In the rhetoric of cultural production (Gaztambide-Fernandez 2013), practice and musicianship are secondary to an engagement with everyday symbolic materials. This approach is less concerned with aesthetics and skill and more with the symbolic exchanges and the social relationships that emerge from creative processes. Sounds can be musical or not, pleasant or unpleasant, and everything in between. Their value lies not so much in the skills required to produce them but in the ways that they are used creatively in order to engage in meaning-making that is relevant to individuals’ lives. A “sound education” approach would not have to be about “sounds” as opposed to “music.” Within a cultural production framework, musical and non-musical sounds are all part of a field of available cultural resources to be attended to, analyzed, discussed, re-produced, re-purposed, or re-combined. Thus, distinctions between art and popular, Western and non-western, music and noise become irrelevant. All sounding phenomena are fair game. This de-centering of music has the advantage of possibly enabling music educators to transcend the hierarchy of musical styles that organizes which sounds are deemed more musical than others and avoid some of the problematic requirements of traditional music education: the cultural capital to fully participate and benefit from it and the economic resources to access instruments and practice space/time.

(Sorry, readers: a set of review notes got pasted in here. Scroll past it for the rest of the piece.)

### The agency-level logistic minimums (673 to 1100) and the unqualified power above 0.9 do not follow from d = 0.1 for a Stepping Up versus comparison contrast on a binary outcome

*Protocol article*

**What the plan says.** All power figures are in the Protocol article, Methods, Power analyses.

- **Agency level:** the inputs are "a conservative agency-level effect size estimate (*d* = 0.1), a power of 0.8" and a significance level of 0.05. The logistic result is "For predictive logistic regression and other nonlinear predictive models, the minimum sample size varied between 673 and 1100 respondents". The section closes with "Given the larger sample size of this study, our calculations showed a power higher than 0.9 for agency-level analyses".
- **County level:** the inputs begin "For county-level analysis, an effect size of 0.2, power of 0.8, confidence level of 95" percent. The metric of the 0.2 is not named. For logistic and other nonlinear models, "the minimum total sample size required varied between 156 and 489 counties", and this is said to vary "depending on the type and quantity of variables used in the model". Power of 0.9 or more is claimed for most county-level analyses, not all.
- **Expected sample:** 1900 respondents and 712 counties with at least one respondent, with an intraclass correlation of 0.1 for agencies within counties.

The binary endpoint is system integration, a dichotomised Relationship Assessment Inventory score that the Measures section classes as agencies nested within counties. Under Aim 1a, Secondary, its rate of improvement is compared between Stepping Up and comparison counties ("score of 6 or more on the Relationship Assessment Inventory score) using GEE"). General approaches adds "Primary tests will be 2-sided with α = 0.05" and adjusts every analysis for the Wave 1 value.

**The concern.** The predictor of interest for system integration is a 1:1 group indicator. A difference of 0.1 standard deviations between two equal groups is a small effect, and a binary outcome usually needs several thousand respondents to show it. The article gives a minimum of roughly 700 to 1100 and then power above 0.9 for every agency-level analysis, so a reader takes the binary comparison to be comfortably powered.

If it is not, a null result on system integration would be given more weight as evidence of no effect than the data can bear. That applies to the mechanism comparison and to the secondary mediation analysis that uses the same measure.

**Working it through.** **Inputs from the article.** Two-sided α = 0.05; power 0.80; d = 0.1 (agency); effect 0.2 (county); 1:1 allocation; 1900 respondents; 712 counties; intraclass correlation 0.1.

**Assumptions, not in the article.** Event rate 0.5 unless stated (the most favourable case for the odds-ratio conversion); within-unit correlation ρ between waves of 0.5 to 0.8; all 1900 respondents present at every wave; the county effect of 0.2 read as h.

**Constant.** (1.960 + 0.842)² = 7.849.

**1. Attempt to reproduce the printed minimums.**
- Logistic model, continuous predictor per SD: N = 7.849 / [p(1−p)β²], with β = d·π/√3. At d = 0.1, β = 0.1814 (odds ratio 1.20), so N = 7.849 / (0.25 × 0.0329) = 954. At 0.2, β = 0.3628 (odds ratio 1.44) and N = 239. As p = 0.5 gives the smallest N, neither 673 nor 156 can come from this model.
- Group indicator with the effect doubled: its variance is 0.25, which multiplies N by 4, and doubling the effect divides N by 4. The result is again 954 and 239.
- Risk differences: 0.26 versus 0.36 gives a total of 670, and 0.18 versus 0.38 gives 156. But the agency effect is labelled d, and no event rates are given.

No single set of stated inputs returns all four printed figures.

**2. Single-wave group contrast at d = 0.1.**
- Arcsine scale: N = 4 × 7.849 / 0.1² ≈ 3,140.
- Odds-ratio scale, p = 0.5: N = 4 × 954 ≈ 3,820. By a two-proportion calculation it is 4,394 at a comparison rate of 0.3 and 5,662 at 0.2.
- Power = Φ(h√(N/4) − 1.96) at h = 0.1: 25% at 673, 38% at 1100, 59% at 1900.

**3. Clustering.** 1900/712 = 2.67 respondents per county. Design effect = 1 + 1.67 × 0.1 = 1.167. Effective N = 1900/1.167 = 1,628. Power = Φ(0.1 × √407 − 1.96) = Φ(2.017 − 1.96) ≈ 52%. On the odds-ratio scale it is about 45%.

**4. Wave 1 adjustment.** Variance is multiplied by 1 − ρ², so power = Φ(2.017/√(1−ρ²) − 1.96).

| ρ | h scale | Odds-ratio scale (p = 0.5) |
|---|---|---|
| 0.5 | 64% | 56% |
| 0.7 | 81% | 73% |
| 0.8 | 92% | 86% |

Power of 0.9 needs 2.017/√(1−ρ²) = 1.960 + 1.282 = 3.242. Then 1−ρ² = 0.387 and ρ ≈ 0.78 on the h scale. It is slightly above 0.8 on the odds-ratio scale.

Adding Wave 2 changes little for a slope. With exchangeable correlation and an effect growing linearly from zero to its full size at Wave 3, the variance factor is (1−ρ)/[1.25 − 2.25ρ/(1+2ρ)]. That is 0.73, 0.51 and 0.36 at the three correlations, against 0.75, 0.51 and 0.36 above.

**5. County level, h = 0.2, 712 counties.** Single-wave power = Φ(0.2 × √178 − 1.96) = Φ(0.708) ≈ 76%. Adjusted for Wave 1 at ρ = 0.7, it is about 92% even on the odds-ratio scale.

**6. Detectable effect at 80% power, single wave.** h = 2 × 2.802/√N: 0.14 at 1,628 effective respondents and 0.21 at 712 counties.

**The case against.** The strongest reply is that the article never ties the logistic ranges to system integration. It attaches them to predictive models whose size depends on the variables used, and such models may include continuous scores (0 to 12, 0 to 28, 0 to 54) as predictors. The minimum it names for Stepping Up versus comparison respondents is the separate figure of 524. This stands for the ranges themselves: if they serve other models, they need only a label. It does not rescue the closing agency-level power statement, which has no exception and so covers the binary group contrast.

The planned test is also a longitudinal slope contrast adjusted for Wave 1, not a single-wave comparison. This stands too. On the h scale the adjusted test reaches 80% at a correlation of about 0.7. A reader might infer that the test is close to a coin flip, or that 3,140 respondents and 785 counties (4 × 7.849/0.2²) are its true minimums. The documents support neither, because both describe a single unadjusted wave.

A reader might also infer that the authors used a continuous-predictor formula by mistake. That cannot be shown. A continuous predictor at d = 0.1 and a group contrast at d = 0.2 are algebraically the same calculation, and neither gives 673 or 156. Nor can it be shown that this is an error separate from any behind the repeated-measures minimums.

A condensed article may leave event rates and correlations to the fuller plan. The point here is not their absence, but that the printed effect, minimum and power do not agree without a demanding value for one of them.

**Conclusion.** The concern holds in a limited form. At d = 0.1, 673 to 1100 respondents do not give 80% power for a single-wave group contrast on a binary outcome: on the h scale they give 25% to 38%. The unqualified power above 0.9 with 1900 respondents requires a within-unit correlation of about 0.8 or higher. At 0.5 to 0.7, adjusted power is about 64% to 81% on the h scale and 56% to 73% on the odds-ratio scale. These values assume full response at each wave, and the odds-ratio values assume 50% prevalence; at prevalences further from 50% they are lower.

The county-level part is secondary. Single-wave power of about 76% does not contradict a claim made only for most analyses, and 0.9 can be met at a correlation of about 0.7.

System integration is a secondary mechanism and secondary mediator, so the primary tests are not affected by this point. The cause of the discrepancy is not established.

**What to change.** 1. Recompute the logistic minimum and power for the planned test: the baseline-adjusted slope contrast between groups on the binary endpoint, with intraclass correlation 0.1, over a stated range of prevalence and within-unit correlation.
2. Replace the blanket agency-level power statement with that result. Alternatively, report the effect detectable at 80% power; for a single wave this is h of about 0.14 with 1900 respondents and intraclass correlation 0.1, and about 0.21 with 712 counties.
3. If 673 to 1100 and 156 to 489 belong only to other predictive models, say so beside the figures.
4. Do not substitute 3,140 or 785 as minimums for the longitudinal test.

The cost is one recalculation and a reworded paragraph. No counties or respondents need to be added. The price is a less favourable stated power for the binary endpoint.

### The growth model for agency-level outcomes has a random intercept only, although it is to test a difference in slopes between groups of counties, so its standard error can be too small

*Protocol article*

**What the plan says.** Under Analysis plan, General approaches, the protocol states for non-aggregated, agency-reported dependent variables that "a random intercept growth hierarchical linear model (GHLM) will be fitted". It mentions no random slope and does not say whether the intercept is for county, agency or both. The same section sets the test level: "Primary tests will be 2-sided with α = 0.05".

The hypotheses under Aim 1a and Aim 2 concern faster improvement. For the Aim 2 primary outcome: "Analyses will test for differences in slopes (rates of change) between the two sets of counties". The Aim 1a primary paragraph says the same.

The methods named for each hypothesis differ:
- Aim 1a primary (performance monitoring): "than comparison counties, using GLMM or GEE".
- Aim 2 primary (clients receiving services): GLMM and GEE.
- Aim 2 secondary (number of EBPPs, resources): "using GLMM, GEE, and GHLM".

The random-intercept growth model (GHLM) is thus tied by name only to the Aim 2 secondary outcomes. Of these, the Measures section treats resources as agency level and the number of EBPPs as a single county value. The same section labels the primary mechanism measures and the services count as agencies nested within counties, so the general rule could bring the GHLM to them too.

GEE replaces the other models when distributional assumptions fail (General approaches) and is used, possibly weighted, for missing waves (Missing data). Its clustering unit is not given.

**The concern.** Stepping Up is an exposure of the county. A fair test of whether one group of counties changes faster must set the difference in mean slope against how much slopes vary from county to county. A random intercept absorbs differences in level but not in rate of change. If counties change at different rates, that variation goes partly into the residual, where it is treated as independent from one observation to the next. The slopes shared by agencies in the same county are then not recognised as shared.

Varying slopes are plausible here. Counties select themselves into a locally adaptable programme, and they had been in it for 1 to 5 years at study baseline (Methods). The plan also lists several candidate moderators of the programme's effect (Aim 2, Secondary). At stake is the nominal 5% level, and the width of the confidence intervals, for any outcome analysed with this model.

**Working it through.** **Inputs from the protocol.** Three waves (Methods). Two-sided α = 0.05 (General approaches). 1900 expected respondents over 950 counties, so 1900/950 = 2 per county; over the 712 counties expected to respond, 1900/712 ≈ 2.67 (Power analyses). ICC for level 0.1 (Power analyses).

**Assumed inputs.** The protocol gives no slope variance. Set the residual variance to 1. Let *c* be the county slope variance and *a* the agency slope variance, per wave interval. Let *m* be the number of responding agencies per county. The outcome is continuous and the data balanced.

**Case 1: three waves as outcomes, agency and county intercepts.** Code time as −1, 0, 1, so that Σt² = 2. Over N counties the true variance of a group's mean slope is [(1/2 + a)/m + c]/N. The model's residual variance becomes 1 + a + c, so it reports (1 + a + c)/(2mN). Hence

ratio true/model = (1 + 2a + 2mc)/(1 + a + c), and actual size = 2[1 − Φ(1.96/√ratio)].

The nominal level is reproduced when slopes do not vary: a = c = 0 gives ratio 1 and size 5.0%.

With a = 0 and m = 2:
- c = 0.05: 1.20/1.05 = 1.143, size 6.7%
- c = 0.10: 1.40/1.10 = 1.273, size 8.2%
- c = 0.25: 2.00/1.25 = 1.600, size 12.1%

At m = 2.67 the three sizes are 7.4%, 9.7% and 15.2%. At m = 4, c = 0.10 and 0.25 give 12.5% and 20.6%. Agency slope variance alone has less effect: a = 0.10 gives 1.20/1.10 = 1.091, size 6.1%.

In this essay, I have outlined the reasons why Music as a discursive mechanism presents a series of challenges to a practice of music education that is committed to anti-oppression, social justice, anti-racism, or decolonization. The historical roots of the term “music” in European modernism and its colonial underside inform the ways in which it helps white heteropatriarchy organize the sounds of the world into music and non-music “bins” (Koza 2010) in ways which coincide with hierarchies of race, gender, and sexuality. Thus, decentering Music in music education classrooms might open up possibilities for de-linking from these structures of oppression. Following Gaztambide-Fernandez’s call to action, re-framing “music education” as “sound education” might present liberating alternatives for educators. It is important to note however, that a focus on listening and sound-making would not necessarily require abandoning music, but only decentering it, along with related practices like “appreciation” and “musicianship.” The “rhetoric of effects” associated with advocacy for the arts in education relies on “instrumental” and “intrinsic” arguments to justify the continued presence of music in schools (Gaztambide-Fernandez 2013). However, its flawed logic and its unfounded assertions reveal the degree to which these notions can be counterproductive to an emancipatory education project.